Washington Post Staff Writer
NEW YORK – Wells Fargo, which has stood by its foreclosure paperwork for weeks as other major lenders discovered errors and halted sales, conceded Wednesday it had discovered some flaws in its documents as well.
The latest acknowledgment of problems from one of the nation’s biggest lenders points out that the failure to scrupulously check legal documents before foreclosing on delinquent homeowners has been widespread in the industry.
Wells Fargo said it is submitting additional affidavits for roughly 55,000 foreclosures pending in 23 states, but said it does not have any plans to halt foreclosure sales.
The bank does not “believe that any of these instances led to foreclosures which should not have otherwise occurred,” it said in a statement.
Wells said the problems related to the “final step” in filing foreclosure affidavits, including the final review and notarization of documents. A spokesperson for the bank would not comment on whether Wells, like other banks, had used “robo-signers,” who signed off on mountains of legal documents without checking them for accuracy.
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But wait, “A spokesperson for the bank would not comment on whether Wells, like other banks, had used “robo-signers,” who signed off on mountains of legal documents without checking them for accuracy?”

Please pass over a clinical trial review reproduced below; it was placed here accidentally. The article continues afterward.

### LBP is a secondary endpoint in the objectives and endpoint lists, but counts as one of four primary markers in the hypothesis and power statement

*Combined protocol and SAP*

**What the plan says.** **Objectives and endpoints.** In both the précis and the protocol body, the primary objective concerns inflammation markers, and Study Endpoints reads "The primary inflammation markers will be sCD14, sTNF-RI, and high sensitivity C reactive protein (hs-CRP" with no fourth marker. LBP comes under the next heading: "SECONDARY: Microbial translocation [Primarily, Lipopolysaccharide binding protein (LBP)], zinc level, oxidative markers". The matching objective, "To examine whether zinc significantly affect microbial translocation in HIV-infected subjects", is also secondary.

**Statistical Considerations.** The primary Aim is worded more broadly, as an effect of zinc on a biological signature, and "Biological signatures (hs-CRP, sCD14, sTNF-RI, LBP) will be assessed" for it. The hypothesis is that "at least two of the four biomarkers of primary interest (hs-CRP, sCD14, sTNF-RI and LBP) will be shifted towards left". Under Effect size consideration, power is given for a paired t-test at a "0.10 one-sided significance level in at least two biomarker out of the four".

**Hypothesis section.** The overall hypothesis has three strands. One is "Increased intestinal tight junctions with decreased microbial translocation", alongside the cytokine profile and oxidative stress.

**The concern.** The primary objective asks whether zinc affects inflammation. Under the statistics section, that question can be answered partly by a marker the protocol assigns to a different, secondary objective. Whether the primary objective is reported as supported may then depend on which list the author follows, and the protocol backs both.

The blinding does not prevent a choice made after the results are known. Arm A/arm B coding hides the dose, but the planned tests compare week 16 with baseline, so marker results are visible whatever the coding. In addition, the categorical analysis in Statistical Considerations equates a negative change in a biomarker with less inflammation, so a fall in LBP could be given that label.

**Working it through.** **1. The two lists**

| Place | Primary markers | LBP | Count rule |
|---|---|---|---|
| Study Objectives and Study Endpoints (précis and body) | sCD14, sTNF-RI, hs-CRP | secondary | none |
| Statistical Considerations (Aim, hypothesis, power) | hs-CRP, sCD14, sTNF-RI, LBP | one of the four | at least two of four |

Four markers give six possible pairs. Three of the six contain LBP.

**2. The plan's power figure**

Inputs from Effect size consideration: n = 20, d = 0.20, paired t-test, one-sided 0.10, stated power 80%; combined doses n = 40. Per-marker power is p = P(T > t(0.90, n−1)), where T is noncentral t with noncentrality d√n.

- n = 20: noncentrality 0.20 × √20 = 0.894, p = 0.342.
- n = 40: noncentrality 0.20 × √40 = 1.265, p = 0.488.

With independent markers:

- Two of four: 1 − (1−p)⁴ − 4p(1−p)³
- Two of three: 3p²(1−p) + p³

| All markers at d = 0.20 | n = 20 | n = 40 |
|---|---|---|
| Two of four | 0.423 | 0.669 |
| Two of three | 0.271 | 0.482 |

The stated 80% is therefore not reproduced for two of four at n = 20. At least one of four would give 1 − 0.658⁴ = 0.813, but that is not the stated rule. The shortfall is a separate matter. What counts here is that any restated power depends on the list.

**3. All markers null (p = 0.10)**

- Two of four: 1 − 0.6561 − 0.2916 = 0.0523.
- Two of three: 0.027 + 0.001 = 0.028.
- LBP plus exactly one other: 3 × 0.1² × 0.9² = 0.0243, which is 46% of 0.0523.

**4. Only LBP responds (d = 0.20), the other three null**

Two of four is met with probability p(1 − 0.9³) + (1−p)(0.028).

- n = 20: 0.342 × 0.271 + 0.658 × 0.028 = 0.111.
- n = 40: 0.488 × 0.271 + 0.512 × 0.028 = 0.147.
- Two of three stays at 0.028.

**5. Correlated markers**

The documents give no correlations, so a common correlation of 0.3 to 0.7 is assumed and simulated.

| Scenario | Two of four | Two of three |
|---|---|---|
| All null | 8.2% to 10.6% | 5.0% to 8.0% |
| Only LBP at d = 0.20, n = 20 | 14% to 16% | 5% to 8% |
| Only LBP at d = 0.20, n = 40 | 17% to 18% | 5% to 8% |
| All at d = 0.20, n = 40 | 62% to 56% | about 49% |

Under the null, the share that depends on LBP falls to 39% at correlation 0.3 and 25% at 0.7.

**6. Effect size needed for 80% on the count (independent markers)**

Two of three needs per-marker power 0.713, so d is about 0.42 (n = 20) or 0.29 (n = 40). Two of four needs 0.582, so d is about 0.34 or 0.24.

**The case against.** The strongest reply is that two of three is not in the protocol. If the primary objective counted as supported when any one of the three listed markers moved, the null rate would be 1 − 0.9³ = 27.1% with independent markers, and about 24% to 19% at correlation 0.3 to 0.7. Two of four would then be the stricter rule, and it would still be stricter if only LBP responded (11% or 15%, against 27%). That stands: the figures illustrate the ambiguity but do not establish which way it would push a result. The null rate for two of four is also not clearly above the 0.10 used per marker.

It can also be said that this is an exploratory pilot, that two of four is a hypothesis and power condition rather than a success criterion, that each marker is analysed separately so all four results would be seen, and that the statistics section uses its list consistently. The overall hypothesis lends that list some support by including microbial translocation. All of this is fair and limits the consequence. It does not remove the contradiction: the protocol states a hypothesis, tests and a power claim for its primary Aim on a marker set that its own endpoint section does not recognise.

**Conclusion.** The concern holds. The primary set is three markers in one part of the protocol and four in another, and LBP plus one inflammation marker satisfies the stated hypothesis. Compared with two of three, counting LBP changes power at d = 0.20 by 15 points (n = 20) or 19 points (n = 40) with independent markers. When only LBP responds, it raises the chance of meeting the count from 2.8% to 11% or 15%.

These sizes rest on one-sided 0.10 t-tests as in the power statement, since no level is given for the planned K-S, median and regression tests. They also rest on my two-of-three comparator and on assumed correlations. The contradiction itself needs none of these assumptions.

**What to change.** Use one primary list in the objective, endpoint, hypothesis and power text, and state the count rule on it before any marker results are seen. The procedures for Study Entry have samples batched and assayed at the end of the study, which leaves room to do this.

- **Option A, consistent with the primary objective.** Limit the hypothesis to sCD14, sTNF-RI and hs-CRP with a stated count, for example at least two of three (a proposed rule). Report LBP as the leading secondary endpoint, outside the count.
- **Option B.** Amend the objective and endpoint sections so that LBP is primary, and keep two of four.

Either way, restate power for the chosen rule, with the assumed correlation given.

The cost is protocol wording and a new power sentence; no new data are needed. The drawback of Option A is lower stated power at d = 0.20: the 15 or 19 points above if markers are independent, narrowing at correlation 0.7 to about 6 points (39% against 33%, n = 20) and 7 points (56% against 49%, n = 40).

How bout I comment for you then…
Posted by Foreclosure Fraud on October 19, 2010 ·
First reported by the Financial Times and now they were kind enough to share the depo below… Wells adds to crisis over home seizures In a sworn deposition on March 9 seen by the FT, Xee Moua, identified in court documents as a vice-president of loan documentation for Wells, said she signed as many as … Read more
Posted by Foreclosure Fraud on October 23, 2010 ·
It is kind of cliche now… Same as the rest of the depos… Not to take away the importance, but it is like reading the same book over and over and over and over… Doesn’t know anything… Doesn’t look at anything… Doesn’t verify anything… You know, the same procedures that are used by every predatory … Read more